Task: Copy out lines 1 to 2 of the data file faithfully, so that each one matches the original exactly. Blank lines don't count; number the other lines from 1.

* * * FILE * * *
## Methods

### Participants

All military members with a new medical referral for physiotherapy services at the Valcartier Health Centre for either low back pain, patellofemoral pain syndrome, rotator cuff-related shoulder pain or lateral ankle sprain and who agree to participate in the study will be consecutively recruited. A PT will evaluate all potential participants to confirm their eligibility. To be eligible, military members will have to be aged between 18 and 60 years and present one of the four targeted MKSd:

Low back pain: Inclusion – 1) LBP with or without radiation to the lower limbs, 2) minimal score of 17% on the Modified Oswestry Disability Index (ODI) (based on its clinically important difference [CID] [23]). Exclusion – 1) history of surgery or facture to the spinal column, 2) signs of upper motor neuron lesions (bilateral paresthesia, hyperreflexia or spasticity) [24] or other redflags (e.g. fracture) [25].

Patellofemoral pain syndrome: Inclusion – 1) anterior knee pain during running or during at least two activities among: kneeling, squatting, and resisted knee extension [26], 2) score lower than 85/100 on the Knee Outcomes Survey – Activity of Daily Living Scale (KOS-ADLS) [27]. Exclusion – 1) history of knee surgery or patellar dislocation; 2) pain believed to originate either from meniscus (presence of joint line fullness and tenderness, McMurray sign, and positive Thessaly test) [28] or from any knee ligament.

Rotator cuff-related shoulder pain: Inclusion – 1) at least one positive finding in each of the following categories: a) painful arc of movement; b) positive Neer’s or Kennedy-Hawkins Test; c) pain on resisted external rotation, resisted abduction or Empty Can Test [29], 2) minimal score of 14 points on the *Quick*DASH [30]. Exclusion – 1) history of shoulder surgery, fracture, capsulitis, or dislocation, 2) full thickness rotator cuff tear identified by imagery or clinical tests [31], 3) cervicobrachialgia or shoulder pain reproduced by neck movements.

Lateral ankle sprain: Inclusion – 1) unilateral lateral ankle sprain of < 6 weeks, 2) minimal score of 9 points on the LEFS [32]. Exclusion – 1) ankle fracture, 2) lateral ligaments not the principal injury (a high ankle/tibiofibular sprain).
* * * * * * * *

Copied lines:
## Methods

### Participants